Baseball Notes: DBacks Disappointment in the Desert

There aren't a lot of Diamondbacks fans in Phoenix compared to fans of the Cubs, Dodgers, and maybe even Giants who all have comparable fan bases in the valley. There have been a few high points, their amazing World Series victory in 2001, and their playoff teams of 2007, and 2011. This was supposed to be a year with those kinds of hopes, and those hopes seemed to have been dashed just before the season started.

I was lucky enough to see both number retirement ceremonies for Luis Gonzalez and Randy Johnson for the Diamondbacks. I wasn't around Arizona for 2001 when Gonzalez and Johnson lead the BDacks to win the World Series but the dorm hall I lived on was very invested in the series against the Yankees. I grew up and went to college half way between Boston and New York and spent a lot of time in the fandom battle ground that are the Red Sox and Yankees.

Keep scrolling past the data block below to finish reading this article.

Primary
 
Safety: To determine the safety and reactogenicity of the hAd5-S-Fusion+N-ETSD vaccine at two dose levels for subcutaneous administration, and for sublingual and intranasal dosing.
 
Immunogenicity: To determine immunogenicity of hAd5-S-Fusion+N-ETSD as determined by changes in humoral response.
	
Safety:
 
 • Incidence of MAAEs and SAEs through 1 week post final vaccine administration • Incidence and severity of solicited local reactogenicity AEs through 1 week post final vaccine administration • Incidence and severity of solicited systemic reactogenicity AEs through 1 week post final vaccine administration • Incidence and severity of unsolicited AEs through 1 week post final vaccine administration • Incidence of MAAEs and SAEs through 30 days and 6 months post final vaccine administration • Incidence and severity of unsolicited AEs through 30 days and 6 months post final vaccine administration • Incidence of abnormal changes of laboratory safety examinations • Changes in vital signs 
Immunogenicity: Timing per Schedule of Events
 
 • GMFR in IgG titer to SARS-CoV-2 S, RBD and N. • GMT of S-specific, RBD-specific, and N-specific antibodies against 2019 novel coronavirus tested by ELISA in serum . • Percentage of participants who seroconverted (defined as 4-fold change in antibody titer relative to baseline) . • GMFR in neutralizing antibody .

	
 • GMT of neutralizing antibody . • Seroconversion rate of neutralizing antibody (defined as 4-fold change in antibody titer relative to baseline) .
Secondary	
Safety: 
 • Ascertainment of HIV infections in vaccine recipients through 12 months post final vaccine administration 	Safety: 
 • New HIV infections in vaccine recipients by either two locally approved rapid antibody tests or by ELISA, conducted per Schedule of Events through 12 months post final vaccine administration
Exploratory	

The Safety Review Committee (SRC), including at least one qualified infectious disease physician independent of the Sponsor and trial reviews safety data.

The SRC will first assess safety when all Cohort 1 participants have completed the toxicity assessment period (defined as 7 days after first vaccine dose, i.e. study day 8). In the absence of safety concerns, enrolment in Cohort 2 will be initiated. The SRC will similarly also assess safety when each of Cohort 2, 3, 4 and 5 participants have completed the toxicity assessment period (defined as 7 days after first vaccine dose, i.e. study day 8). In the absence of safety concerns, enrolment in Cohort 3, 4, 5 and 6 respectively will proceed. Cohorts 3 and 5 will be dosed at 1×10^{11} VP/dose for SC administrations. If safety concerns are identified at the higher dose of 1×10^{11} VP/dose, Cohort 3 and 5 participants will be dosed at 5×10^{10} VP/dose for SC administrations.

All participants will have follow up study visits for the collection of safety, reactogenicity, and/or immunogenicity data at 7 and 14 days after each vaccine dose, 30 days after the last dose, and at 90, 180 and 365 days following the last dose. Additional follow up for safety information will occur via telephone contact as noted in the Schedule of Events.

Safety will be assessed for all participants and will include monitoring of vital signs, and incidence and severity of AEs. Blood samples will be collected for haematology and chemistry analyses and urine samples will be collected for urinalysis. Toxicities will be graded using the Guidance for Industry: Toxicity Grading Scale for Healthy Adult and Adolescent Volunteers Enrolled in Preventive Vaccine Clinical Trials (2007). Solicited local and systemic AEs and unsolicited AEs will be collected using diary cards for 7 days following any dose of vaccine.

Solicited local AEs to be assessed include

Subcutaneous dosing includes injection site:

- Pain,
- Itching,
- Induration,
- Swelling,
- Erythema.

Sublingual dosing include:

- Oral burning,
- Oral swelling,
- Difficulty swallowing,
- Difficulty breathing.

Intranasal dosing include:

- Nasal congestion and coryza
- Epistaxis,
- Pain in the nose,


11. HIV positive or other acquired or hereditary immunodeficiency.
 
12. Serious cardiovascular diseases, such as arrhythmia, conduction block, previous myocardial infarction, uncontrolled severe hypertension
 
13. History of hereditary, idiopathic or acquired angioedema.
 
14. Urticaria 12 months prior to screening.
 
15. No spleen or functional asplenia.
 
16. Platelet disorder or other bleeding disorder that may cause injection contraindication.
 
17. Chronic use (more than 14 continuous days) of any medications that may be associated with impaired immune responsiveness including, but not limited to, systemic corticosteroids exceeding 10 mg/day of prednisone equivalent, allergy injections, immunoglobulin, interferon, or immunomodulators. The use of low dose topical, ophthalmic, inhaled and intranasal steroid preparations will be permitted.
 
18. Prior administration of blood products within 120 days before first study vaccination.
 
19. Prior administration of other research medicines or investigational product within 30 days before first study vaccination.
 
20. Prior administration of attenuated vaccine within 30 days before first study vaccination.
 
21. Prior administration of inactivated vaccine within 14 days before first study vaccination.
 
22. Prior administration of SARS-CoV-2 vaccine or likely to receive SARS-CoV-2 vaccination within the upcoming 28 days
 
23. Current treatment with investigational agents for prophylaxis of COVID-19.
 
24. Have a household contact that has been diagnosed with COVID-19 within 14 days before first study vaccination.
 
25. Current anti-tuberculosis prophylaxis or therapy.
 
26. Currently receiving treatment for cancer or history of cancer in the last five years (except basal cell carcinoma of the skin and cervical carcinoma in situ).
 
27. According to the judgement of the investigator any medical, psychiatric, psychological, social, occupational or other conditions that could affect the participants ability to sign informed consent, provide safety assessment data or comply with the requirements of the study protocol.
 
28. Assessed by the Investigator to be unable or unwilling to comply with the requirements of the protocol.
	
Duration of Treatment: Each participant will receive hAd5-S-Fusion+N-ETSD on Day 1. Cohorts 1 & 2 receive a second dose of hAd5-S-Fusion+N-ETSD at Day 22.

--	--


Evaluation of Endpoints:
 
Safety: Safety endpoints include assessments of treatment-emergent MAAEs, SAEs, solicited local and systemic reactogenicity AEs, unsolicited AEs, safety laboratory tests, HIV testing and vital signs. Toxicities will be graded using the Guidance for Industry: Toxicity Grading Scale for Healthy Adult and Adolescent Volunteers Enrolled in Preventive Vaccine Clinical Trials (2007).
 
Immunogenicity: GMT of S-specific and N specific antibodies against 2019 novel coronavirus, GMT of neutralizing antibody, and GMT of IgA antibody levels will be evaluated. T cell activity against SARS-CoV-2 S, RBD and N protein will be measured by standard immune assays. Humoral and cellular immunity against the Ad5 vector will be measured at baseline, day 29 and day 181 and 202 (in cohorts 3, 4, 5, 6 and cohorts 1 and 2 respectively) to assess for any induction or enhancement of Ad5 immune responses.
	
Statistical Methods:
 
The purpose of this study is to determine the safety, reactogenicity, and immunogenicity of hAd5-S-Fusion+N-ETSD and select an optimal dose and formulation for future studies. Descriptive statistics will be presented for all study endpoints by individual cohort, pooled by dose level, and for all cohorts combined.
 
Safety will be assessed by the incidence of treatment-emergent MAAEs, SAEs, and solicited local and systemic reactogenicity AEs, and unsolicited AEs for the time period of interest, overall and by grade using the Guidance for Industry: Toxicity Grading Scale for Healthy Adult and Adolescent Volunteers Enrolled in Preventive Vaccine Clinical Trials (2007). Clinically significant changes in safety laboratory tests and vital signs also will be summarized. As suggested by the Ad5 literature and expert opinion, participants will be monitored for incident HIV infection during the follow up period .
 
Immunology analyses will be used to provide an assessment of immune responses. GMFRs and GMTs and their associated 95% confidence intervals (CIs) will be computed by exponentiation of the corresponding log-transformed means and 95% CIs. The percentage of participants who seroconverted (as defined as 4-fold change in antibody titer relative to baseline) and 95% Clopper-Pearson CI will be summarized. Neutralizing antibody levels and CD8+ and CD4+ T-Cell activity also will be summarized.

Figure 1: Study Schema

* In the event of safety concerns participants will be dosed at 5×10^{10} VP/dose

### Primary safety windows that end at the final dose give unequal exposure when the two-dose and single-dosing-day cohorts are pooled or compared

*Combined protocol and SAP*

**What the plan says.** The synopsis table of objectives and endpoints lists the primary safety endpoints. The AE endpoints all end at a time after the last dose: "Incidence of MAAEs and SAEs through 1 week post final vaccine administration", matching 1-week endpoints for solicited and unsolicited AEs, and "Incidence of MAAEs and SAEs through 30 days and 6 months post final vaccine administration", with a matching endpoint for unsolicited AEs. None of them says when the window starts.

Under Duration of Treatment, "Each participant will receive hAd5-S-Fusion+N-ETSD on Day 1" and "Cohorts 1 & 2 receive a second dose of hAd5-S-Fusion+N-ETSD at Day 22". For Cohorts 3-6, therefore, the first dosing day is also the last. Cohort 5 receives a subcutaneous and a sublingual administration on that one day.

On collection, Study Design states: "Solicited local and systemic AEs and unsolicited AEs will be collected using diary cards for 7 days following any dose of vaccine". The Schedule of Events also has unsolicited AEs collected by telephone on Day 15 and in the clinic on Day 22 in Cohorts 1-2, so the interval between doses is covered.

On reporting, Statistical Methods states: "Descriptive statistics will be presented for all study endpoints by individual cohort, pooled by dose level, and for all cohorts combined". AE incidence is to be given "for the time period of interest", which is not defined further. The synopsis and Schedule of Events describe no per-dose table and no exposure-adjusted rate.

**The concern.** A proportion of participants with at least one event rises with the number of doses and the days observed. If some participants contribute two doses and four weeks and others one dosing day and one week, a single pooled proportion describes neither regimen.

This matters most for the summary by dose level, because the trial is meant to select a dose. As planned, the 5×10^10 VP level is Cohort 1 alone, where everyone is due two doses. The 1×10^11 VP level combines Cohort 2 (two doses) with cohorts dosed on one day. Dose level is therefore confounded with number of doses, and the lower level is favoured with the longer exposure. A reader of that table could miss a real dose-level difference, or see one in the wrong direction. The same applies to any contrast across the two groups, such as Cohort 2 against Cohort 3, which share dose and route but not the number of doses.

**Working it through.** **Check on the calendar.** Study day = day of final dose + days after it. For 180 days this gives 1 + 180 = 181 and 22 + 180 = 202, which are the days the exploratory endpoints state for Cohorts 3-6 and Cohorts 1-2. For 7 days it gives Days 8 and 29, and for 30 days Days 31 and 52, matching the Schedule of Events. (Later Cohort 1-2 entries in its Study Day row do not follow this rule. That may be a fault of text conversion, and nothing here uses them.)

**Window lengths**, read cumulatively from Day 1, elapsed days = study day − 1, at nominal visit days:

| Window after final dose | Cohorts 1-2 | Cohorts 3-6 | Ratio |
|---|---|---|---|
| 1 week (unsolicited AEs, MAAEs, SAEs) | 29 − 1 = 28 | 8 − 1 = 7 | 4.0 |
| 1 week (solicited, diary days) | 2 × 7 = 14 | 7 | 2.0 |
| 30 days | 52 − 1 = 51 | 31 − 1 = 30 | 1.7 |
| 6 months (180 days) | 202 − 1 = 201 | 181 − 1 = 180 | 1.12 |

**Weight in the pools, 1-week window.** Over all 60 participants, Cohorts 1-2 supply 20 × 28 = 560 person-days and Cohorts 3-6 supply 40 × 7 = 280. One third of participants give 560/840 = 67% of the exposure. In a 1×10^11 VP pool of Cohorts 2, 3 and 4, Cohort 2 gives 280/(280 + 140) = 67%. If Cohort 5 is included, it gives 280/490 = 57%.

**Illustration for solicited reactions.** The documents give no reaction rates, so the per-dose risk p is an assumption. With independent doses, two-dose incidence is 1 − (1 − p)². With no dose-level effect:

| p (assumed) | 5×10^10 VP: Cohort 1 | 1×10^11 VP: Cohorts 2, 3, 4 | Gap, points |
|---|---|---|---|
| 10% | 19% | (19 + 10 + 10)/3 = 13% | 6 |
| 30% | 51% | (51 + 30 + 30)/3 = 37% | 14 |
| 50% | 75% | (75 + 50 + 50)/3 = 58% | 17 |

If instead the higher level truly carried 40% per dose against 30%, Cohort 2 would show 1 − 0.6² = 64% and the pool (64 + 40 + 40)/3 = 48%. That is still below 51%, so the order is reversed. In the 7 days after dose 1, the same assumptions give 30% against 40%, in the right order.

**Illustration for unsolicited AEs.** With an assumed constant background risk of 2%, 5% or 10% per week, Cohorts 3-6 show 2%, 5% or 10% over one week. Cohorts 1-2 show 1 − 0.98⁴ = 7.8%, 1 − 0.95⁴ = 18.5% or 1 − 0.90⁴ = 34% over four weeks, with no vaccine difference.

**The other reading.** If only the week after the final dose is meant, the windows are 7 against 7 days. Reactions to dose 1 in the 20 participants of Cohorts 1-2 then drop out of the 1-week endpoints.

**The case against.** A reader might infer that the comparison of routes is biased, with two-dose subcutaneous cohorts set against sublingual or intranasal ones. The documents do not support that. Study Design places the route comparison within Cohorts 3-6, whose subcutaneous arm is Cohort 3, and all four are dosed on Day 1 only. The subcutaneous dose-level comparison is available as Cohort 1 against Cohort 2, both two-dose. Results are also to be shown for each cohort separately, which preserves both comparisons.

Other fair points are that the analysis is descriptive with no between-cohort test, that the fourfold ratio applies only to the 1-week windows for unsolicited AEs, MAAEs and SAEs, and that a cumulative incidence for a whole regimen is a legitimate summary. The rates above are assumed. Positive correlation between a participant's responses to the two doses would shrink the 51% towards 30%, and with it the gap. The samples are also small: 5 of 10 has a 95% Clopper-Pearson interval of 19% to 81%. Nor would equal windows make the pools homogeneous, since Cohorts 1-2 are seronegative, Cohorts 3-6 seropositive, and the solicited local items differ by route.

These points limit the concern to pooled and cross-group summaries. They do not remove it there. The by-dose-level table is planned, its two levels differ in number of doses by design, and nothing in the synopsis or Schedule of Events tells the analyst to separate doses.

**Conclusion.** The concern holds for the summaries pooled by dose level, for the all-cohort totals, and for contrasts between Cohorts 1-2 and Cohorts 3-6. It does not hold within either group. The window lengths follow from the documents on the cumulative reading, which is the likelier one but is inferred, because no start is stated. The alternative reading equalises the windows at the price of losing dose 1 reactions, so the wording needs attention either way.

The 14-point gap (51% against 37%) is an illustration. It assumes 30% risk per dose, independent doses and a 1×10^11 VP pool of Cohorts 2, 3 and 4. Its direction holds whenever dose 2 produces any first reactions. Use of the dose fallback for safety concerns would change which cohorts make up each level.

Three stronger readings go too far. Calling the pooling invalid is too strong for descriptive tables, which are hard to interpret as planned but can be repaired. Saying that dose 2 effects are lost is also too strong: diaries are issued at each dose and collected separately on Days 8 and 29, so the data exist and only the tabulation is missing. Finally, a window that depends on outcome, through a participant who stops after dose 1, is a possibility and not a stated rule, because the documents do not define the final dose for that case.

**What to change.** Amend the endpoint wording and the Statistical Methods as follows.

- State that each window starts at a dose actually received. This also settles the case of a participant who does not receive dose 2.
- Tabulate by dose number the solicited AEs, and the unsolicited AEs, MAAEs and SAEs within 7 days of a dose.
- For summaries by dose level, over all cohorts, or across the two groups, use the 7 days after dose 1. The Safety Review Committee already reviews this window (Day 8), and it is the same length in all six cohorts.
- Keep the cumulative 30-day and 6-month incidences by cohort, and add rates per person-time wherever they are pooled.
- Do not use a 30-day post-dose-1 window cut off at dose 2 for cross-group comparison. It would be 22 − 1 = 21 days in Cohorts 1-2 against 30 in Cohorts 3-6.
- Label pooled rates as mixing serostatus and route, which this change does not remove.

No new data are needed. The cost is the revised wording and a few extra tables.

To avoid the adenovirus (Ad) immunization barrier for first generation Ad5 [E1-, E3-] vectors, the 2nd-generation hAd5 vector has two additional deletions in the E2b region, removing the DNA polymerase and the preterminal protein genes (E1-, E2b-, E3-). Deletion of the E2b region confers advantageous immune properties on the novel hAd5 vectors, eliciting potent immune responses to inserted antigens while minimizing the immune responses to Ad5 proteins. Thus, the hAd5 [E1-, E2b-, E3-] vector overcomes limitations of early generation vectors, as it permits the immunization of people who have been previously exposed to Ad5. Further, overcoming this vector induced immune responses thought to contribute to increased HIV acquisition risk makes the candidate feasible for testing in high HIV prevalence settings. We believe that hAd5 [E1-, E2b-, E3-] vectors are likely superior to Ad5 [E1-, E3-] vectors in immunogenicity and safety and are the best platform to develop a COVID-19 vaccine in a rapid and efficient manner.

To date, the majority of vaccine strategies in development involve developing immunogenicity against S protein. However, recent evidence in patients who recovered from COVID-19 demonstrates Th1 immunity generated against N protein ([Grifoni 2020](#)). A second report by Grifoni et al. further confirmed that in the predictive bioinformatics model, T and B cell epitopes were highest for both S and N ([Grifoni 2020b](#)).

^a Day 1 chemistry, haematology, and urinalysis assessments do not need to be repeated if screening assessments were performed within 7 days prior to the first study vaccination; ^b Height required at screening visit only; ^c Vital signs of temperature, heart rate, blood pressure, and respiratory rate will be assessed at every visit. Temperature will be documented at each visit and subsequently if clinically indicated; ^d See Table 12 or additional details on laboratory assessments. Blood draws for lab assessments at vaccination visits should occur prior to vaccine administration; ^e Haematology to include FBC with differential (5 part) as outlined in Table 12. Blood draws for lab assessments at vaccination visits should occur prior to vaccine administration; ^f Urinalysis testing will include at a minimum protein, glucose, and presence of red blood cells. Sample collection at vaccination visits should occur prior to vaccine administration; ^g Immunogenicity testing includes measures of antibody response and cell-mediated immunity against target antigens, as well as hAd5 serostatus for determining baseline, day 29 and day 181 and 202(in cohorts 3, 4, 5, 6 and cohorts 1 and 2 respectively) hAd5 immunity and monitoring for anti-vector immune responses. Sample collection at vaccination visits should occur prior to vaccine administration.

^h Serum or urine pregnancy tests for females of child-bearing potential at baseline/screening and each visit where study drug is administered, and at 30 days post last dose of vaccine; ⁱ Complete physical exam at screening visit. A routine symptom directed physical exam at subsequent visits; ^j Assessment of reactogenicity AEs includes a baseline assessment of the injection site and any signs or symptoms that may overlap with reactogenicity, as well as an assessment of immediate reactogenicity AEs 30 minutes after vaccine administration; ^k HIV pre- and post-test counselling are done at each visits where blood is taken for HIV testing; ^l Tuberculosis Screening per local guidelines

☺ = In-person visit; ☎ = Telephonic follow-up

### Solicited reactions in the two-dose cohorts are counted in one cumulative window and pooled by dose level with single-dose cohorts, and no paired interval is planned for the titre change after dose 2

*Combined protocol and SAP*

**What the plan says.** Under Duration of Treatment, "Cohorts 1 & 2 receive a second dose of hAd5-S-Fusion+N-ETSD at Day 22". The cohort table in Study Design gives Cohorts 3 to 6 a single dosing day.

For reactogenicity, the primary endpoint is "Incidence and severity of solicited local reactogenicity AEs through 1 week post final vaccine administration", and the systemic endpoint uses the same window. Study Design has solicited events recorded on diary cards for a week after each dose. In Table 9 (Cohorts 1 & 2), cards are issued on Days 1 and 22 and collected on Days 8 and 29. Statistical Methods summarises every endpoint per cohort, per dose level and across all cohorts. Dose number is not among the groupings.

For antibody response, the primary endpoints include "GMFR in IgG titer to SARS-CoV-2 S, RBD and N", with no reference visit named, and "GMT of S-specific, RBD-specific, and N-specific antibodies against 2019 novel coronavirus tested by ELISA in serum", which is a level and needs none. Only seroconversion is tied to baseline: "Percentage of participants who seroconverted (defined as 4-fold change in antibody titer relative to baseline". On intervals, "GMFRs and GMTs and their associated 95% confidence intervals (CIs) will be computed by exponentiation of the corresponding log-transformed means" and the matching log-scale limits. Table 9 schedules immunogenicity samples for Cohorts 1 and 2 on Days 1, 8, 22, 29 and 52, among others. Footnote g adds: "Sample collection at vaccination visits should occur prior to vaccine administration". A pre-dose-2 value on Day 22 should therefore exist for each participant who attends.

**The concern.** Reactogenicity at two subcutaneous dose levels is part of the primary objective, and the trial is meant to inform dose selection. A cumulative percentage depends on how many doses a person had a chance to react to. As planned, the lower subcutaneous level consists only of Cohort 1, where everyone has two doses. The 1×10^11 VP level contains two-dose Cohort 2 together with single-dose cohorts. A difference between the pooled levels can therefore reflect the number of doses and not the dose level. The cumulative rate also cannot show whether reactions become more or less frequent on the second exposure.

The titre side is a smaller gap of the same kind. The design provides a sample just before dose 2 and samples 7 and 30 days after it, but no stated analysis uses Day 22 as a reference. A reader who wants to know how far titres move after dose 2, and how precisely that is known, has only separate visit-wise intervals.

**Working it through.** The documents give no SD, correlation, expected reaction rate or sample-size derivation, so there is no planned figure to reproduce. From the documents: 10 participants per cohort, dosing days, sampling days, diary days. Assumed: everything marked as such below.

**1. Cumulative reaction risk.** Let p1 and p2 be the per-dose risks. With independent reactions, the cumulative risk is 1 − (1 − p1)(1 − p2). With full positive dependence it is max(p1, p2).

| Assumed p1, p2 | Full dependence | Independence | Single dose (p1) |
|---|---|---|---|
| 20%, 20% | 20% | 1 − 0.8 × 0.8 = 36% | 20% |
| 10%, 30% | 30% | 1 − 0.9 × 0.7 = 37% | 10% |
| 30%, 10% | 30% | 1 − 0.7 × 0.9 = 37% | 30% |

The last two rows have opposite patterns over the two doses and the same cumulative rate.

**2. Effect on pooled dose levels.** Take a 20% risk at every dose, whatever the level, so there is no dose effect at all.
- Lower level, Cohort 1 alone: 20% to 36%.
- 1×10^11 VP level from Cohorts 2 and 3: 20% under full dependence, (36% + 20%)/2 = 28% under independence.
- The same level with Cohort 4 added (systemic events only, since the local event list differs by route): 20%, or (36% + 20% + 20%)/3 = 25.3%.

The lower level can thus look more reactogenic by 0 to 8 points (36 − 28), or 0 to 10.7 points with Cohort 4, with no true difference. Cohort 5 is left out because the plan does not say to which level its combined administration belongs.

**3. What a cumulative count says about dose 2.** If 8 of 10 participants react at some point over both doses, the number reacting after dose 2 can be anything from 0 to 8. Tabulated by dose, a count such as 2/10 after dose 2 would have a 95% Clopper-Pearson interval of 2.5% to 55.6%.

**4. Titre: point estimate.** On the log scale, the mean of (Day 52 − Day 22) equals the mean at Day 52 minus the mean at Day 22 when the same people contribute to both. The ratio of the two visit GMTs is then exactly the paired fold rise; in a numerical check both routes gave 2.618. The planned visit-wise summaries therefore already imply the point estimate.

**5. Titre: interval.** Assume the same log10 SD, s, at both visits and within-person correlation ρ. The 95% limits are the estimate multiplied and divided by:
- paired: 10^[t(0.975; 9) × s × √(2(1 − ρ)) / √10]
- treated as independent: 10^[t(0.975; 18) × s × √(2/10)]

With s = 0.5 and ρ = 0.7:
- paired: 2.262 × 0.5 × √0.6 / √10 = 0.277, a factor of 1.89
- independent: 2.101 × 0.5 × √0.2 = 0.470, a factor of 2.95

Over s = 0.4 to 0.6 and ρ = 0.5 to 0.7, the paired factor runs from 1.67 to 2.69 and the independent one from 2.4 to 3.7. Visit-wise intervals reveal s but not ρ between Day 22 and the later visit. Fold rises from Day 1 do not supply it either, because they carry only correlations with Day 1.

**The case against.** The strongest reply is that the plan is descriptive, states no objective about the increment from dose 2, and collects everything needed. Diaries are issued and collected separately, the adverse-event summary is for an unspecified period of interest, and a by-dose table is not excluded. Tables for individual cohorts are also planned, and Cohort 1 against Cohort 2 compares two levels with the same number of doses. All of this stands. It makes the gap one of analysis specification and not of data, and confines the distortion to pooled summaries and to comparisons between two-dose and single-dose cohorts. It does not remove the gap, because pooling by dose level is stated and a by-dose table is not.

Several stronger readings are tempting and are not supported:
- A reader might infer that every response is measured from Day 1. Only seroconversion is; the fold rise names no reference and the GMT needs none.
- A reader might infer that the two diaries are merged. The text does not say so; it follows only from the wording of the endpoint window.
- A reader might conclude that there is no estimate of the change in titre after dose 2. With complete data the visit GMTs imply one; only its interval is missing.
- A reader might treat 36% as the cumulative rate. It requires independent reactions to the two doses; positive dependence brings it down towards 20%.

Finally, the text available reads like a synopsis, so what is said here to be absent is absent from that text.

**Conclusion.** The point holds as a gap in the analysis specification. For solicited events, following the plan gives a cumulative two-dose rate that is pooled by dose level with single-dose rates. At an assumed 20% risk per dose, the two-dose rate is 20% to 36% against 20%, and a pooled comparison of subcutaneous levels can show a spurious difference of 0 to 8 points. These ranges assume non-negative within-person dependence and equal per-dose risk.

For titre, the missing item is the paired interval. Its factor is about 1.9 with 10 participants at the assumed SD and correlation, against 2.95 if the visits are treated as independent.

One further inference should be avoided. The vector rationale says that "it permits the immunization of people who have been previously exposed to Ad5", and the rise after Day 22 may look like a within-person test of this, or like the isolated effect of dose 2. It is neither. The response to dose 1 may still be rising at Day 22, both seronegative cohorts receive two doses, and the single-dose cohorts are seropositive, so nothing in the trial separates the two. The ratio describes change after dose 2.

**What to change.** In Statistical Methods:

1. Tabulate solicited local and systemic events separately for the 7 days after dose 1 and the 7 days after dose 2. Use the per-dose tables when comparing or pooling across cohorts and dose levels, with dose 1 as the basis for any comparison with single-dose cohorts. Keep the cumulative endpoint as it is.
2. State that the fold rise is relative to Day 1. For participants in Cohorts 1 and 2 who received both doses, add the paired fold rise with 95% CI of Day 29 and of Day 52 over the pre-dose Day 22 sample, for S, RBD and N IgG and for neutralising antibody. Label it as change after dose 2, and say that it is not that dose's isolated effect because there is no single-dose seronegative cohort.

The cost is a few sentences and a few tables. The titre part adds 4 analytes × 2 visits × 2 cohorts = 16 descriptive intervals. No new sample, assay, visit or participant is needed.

I believe it was the early innings of game one of the World Series, Randy Johnson was on the mound and the excitement of the game permeated through the building with groans on every pitch by Yankee fans and anti-Yankee fans. I watched the game by myself in my dorm room but when the camera cut to a sign in the crowd that read "it takes more than 25 Yanks to beat this Johnson," laughs could be heard from all around. Drama truly reached a peak when the cable for the building cut out in the middle of a Randy Johnson pitch and it felt like the whole state lost its mind with anger.